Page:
KRS-One :: D.I.G.I.T.A.L. :: X-Ray Records/Front Page
as reviewed by Steve 'Flash' Juon

The liner notes for "D.I.G.I.T.A.L." lay down the law right from the start: "This compact disc is a HISTORIC COMPILATION of recordings [not] previously available [...] and should not be considered a current KRS-One release!" That's alright. At thirty-eight years old, with a career that spans three decades, KRS-One has more than enough releases to sate his fanbase. If you'll forgive the wrestling analogy, he is the Ric Flair of rap music - you might love him, you might hate him, but you damn well better respect him for what he's done. You can't love hip-hop and not be in awe of the impact he's made on the music and the culture, even if you occasionally find his ego about it irritating. Every wrestler that comes up through the business wishes they could do a figure-four leg lock or a knife-edge chop the way Ric Flair does, just like every amateur rapper wishes they could rip to a beat the way KRS-One does - and each of these living legends keeps on working year after year showing the young punks how it SHOULD be done.

There's nothing to complain about then when a KRS-One album automatically proclaims itself "historical" and "not a current release." Does it matter? People didn't rush to the stores en masse and buy "The Ultimate Ric Flair Collection" expecting to see his best matches only from 2003. The DVD did land office business simply by compiling some of Ric's greatest moments from a long and fabulous career, and packaging them in an easy to access and enjoyable way. "D.I.G.I.T.A.L." does much the same thing. Songs like "Free Mumia" featuring Channel Live and "Ah Yeah!" are culled from his 1995 self-titled album. Songs like "HipHop vs. Rap" and the "Woop! Woop!" remix of "Sound of Da Police" by Showbiz are culled from vinyl singles KRS-One released that may be obscure to even his hardcore fanbase. Other songs are anyone's guess - "Tell the Devil Ha!" is probably an unreleased track from "Spiritual Minded" judging by the lyrics, but could just as easily be from the "Maximum Strength" album he cancelled in the late 1990's. Some of the fans who eagerly hope to one day discover a bootleg of this unreleased CD can take solace in the thought much of "D.I.G.I.T.A.L." could be from that release. Songs like "As You Already Know" featuring Big Pun and Kool G. Rap and "Bring it to the Cypher" featuring Truck Turner seem like strong candidates for that theory:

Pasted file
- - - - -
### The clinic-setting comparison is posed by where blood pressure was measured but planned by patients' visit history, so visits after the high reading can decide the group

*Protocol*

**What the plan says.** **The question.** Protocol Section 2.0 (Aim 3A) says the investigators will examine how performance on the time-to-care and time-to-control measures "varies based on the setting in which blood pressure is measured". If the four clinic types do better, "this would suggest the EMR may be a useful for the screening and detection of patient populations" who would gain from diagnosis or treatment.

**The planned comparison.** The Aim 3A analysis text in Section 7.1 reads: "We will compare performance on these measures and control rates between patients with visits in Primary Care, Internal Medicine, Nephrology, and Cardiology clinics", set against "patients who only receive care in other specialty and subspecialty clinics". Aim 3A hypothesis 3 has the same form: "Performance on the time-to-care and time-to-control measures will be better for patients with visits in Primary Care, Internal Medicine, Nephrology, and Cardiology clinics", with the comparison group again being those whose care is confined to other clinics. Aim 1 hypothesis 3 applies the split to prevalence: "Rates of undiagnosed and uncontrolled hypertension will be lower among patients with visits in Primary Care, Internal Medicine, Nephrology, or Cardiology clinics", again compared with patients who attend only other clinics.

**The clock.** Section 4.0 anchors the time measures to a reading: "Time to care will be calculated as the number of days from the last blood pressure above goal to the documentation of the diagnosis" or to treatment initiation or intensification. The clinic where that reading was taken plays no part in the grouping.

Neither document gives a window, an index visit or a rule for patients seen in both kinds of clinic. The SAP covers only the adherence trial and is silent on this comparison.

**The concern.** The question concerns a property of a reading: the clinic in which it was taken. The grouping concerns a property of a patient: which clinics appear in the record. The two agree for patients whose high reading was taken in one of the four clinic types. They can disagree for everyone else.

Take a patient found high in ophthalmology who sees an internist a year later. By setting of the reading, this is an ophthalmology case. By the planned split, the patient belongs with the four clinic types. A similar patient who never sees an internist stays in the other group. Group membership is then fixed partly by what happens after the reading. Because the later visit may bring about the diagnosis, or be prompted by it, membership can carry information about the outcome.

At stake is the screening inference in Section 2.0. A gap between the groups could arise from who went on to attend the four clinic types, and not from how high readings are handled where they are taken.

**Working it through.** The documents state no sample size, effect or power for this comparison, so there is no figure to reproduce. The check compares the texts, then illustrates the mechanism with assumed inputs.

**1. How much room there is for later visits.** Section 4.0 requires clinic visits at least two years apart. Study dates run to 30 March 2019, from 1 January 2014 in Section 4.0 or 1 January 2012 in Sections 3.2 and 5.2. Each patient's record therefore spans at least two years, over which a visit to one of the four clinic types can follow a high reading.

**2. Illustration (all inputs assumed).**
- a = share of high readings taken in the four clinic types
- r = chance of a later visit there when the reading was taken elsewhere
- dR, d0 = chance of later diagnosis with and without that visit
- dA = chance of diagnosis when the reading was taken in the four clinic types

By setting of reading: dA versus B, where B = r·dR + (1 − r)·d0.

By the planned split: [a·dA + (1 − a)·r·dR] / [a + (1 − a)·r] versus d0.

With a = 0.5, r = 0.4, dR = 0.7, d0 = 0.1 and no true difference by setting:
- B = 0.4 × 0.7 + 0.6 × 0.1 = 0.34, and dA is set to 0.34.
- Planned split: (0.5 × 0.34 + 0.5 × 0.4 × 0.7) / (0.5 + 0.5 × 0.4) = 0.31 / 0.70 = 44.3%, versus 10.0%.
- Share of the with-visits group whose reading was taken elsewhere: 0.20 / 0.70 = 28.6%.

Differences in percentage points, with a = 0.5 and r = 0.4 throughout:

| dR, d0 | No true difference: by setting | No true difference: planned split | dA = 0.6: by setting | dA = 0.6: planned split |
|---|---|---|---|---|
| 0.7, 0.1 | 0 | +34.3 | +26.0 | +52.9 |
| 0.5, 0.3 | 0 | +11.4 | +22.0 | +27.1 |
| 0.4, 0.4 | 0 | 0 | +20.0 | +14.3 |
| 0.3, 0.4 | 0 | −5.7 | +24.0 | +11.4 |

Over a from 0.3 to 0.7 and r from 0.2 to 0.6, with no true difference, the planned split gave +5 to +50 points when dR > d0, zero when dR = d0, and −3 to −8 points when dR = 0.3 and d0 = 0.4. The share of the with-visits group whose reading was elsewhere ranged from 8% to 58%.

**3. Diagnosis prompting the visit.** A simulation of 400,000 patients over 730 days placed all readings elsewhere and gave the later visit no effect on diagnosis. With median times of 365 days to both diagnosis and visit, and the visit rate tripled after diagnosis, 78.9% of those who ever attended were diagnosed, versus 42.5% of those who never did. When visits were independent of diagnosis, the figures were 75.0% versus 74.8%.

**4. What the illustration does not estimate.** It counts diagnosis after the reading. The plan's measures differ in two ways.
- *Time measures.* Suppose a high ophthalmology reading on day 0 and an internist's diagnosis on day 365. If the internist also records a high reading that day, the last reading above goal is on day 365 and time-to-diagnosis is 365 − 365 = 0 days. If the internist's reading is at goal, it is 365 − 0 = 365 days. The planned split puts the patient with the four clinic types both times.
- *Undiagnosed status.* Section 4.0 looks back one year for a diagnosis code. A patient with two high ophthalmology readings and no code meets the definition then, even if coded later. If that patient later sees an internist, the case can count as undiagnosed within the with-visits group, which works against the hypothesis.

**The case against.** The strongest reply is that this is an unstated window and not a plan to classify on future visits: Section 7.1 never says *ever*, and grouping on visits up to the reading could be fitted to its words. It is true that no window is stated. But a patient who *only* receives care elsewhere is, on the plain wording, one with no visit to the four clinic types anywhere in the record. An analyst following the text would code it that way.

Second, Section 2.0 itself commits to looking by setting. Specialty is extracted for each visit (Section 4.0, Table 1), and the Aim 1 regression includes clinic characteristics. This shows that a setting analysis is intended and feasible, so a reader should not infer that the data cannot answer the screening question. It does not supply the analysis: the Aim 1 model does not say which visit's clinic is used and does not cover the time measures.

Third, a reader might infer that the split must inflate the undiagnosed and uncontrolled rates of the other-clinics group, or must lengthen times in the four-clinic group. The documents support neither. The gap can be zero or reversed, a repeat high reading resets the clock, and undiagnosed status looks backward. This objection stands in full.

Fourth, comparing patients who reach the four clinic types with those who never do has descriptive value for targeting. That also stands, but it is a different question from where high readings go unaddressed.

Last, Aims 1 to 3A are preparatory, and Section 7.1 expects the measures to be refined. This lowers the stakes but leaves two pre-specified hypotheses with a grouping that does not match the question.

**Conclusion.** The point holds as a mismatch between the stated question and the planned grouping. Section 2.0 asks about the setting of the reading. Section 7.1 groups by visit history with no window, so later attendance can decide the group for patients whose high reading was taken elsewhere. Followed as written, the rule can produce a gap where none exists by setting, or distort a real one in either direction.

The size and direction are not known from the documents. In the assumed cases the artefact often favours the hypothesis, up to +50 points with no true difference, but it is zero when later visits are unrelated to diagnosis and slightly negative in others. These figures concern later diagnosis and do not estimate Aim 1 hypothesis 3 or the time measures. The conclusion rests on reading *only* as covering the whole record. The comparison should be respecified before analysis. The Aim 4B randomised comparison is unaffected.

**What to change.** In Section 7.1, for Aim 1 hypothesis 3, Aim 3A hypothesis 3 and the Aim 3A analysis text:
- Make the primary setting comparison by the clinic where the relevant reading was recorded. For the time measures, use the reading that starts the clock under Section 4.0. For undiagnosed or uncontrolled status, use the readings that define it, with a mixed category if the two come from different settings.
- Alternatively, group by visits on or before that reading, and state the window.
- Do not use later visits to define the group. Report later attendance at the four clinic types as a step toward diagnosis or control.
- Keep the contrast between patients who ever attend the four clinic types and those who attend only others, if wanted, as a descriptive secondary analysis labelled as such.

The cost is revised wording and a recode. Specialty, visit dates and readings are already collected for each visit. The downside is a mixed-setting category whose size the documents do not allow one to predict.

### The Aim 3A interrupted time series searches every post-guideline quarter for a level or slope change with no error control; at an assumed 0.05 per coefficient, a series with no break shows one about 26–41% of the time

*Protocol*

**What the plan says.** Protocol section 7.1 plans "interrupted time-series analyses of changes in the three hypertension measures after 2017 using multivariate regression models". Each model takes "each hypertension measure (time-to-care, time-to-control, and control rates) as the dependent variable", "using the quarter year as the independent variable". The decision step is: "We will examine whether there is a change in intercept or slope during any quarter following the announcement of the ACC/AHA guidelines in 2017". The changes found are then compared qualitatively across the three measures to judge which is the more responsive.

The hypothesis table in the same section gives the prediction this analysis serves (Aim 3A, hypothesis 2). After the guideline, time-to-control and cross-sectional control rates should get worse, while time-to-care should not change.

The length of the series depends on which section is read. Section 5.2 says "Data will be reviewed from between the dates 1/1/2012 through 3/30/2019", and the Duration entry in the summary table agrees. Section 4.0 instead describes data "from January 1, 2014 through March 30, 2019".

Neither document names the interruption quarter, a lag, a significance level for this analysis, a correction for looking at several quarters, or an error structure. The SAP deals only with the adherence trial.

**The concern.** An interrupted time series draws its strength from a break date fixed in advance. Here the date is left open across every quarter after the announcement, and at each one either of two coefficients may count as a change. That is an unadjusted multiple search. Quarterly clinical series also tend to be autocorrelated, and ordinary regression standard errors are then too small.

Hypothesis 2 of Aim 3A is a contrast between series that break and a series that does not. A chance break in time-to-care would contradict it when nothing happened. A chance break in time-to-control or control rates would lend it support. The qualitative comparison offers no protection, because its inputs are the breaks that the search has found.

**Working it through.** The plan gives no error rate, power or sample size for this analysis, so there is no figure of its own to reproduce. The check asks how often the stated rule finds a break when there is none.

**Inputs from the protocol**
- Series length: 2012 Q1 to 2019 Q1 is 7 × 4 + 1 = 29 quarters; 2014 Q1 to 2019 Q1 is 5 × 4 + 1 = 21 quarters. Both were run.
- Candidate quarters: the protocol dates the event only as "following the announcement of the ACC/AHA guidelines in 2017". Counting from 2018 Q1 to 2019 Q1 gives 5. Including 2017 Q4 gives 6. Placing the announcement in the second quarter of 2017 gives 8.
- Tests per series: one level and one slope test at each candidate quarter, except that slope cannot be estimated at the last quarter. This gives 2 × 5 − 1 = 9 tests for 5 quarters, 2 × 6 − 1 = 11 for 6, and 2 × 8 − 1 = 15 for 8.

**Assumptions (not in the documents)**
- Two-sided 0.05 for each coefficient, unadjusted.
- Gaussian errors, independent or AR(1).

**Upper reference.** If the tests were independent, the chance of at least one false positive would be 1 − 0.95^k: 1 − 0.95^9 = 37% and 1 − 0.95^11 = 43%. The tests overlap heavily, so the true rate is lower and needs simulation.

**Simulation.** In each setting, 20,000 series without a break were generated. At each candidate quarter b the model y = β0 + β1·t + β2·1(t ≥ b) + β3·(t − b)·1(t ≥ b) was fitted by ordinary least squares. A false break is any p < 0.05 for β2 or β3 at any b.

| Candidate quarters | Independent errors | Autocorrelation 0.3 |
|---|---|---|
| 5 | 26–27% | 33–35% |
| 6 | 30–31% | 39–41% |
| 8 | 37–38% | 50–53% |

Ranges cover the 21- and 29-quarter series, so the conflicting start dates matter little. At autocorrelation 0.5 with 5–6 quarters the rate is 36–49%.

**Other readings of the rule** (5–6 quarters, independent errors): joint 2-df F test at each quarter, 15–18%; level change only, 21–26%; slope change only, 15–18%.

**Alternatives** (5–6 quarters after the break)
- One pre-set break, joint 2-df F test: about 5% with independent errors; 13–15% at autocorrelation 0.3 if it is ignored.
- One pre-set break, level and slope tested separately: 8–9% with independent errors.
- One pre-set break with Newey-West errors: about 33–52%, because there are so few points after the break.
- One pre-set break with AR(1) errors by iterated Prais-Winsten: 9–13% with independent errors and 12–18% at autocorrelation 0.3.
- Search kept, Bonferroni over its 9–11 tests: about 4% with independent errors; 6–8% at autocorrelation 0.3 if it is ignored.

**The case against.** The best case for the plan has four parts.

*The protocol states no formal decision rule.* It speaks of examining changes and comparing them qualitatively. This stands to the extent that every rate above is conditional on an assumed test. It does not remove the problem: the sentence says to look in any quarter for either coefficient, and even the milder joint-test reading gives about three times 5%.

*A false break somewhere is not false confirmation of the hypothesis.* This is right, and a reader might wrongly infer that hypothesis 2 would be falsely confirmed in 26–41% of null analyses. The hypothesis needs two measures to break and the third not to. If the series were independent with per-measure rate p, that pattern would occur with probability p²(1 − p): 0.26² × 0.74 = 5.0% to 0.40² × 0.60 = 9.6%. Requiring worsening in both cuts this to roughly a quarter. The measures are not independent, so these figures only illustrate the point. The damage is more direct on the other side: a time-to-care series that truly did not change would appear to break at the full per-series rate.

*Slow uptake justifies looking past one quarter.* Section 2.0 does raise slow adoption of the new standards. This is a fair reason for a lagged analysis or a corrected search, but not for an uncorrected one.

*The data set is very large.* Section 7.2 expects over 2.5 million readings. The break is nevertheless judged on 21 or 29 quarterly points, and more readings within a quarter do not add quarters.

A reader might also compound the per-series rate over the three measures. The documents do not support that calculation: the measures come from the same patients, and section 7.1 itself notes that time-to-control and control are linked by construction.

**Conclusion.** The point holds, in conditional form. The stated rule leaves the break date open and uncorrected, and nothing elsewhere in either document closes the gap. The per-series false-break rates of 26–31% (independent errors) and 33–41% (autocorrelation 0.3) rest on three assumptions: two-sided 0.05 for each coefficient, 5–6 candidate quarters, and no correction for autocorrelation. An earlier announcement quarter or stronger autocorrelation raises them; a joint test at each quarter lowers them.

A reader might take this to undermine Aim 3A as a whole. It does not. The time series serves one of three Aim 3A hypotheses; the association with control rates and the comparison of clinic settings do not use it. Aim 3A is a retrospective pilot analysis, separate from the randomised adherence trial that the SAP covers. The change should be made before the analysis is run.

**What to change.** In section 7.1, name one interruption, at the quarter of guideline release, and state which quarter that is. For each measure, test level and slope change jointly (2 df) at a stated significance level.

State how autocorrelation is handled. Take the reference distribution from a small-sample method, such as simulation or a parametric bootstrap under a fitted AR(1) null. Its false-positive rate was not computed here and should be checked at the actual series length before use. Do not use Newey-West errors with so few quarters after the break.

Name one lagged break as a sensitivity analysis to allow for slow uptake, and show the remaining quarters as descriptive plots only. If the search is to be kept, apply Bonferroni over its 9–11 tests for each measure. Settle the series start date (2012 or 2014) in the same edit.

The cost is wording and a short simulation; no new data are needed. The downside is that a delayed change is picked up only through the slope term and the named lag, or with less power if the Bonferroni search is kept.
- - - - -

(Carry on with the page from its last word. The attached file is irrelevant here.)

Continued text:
"Yo... daytime, nighttime, anytime, I got plenty time
To kick many rhymes, big time, small time
Taking it to you over time, showin I'm flowin rhymes
Bright I shine, simply cause I'm
Lyrically be kicking out the tighter rhyme, still I climb
Ringin the chime, in your mind, you fall behind
Picking up your rhyming skill, I am fulfilled, when I kill at will
Still number one for fun, kill another one
Battle your buggin son!
Look I cut your tongue, KRS-One is never done
I am the clever one, this ass-whippin will make you better son
Go and tell your mum I took a bite out of your bum
Anytime you want it, doggone it, yo put me on it
Never fronted or flaunted, you never disappointed, get on it
A simple jam, not that I give a damn
Let me tell you who I am, just ask your buddy
Put your cash on Kris, I bet you double up your money
You can call me Chris Rock, ain't nuttin funny"

There's plenty of dope material to go around here. "A Freestyle Song" featuring Common features both rappers flowing over the beat to Biggie's classically eerie track "Who Shot Ya." "Music for the 90's" featuring G. Simone is not ostensibly familiar to me, but if it's as good as the Kid Capri remix featured on this CD, it must be all that and a bag of chips. Some tracks like "Let it Flow" and "When the Moon..." featuring Courtney Terry seem like brand new KRS-One material, despite the CD's claims to the contrary about being contemporary. Other songs such as "Smilin' Faces" featuring Shock G are as likely to be THEIR unreleased songs as Kris Parker's. By the time you've reached "Harmony and Understanding" at the end though, it hardly matters whether or not you're sure where each track comes from - much like the fact that watching "The Ultimate Ric Flair Collection" you'll get a good match from Ric whether he's wrestling for NWA, WCW or WWF. Kris himself can explain this best on the outro track he recorded with Sway & Tech entitled "I'll Be Back":

"Never forget, the bigger the budget the bigger the debt
You gotta be willin to rock in the middle of dry and the middle of wet
But I'm willin to bet, on the Sway and the Tech, they stay in effect
Never been a pain in the neck, they gainin respect
Nevertheless I'll WRECK YOU, now you know what Sway and Tech do
I'll be back, but for now just SECKLE!!"

Fresh, for 2004 - you SUCKAZZZZZZZZZ!

Music Vibes: 8 of 10 Lyric Vibes: 8 of 10 TOTAL Vibes: 8 of 10

Originally posted: May 4, 2004